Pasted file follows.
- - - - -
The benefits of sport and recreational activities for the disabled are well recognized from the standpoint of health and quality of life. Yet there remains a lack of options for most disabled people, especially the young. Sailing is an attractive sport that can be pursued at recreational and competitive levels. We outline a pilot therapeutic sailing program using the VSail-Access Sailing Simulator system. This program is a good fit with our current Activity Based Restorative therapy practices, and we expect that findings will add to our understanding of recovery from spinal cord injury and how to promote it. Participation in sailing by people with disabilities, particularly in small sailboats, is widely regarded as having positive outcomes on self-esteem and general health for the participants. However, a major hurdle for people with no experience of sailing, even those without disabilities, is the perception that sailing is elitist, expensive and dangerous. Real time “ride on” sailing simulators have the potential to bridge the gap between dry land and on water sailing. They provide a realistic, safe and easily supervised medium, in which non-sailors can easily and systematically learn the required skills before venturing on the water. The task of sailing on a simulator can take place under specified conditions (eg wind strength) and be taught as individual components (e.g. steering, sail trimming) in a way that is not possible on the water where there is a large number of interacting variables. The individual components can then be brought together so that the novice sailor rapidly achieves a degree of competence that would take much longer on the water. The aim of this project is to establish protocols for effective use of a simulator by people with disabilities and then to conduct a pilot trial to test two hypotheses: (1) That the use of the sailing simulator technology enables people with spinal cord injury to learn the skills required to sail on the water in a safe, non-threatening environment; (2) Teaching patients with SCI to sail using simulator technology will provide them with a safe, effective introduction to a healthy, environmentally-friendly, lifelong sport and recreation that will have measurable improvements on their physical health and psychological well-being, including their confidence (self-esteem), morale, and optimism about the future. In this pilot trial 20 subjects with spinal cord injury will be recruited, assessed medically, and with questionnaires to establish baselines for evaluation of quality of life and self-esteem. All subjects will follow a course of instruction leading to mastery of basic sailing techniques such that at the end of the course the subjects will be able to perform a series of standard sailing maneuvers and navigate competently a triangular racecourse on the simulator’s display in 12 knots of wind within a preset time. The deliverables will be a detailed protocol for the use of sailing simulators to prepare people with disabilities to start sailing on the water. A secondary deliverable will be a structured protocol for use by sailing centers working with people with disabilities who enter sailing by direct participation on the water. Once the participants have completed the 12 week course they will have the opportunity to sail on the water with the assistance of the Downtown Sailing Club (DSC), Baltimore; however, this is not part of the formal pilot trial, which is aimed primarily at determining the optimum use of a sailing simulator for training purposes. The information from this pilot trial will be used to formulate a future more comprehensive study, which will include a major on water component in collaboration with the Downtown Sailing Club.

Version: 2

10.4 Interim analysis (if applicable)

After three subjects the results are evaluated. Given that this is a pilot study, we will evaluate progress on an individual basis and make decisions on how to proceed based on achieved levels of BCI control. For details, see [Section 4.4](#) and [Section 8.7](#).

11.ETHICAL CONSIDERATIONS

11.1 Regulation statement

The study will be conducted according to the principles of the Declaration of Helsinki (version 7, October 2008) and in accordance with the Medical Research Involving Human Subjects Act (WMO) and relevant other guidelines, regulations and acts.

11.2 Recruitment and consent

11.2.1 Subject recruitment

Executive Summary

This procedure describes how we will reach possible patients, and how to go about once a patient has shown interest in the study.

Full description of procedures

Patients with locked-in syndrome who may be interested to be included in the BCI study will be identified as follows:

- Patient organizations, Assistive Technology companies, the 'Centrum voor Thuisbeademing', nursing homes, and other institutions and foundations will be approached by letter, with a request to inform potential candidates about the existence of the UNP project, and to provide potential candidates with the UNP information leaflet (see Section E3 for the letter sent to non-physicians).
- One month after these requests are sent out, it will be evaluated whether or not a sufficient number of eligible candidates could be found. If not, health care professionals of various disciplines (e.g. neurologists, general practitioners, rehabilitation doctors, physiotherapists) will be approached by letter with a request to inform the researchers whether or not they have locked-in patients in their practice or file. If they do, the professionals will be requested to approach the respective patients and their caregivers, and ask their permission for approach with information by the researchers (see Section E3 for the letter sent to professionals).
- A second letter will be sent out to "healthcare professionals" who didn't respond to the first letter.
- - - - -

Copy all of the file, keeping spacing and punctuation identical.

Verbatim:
The benefits of sport and recreational activities for the disabled are well recognized from the standpoint of health and quality of life. Yet there remains a lack of options for most disabled people, especially the young. Sailing is an attractive sport that can be pursued at recreational and competitive levels. We outline a pilot therapeutic sailing program using the VSail-Access Sailing Simulator system. This program is a good fit with our current Activity Based Restorative therapy practices, and we expect that findings will add to our understanding of recovery from spinal cord injury and how to promote it. Participation in sailing by people with disabilities, particularly in small sailboats, is widely regarded as having positive outcomes on self-esteem and general health for the participants. However, a major hurdle for people with no experience of sailing, even those without disabilities, is the perception that sailing is elitist, expensive and dangerous. Real time “ride on” sailing simulators have the potential to bridge the gap between dry land and on water sailing. They provide a realistic, safe and easily supervised medium, in which non-sailors can easily and systematically learn the required skills before venturing on the water. The task of sailing on a simulator can take place under specified conditions (eg wind strength) and be taught as individual components (e.g. steering, sail trimming) in a way that is not possible on the water where there is a large number of interacting variables. The individual components can then be brought together so that the novice sailor rapidly achieves a degree of competence that would take much longer on the water. The aim of this project is to establish protocols for effective use of a simulator by people with disabilities and then to conduct a pilot trial to test two hypotheses: (1) That the use of the sailing simulator technology enables people with spinal cord injury to learn the skills required to sail on the water in a safe, non-threatening environment; (2) Teaching patients with SCI to sail using simulator technology will provide them with a safe, effective introduction to a healthy, environmentally-friendly, lifelong sport and recreation that will have measurable improvements on their physical health and psychological well-being, including their confidence (self-esteem), morale, and optimism about the future. In this pilot trial 20 subjects with spinal cord injury will be recruited, assessed medically, and with questionnaires to establish baselines for evaluation of quality of life and self-esteem. All subjects will follow a course of instruction leading to mastery of basic sailing techniques such that at the end of the course the subjects will be able to perform a series of standard sailing maneuvers and navigate competently a triangular racecourse on the simulator’s display in 12 knots of wind within a preset time. The deliverables will be a detailed protocol for the use of sailing simulators to prepare people with disabilities to start sailing on the water. A secondary deliverable will be a structured protocol for use by sailing centers working with people with disabilities who enter sailing by direct participation on the water. Once the participants have completed the 12 week course they will have the opportunity to sail on the water with the assistance of the Downtown Sailing Club (DSC), Baltimore; however, this is not part of the formal pilot trial, which is aimed primarily at determining the optimum use of a sailing simulator for training purposes. The information from this pilot trial will be used to formulate a future more comprehensive study, which will include a major on water component in collaboration with the Downtown Sailing Club.

Version: 2

10.4 Interim analysis (if applicable)

After three subjects the results are evaluated. Given that this is a pilot study, we will evaluate progress on an individual basis and make decisions on how to proceed based on achieved levels of BCI control. For details, see [Section 4.4](#) and [Section 8.7](#).

11.ETHICAL CONSIDERATIONS

11.1 Regulation statement

The study will be conducted according to the principles of the Declaration of Helsinki (version 7, October 2008) and in accordance with the Medical Research Involving Human Subjects Act (WMO) and relevant other guidelines, regulations and acts.

11.2 Recruitment and consent

11.2.1 Subject recruitment

Executive Summary

This procedure describes how we will reach possible patients, and how to go about once a patient has shown interest in the study.

Full description of procedures

Patients with locked-in syndrome who may be interested to be included in the BCI study will be identified as follows:

- Patient organizations, Assistive Technology companies, the 'Centrum voor Thuisbeademing', nursing homes, and other institutions and foundations will be approached by letter, with a request to inform potential candidates about the existence of the UNP project, and to provide potential candidates with the UNP information leaflet (see Section E3 for the letter sent to non-physicians).
- One month after these requests are sent out, it will be evaluated whether or not a sufficient number of eligible candidates could be found. If not, health care professionals of various disciplines (e.g. neurologists, general practitioners, rehabilitation doctors, physiotherapists) will be approached by letter with a request to inform the researchers whether or not they have locked-in patients in their practice or file. If they do, the professionals will be requested to approach the respective patients and their caregivers, and ask their permission for approach with information by the researchers (see Section E3 for the letter sent to professionals).
- A second letter will be sent out to "healthcare professionals" who didn't respond to the first letter.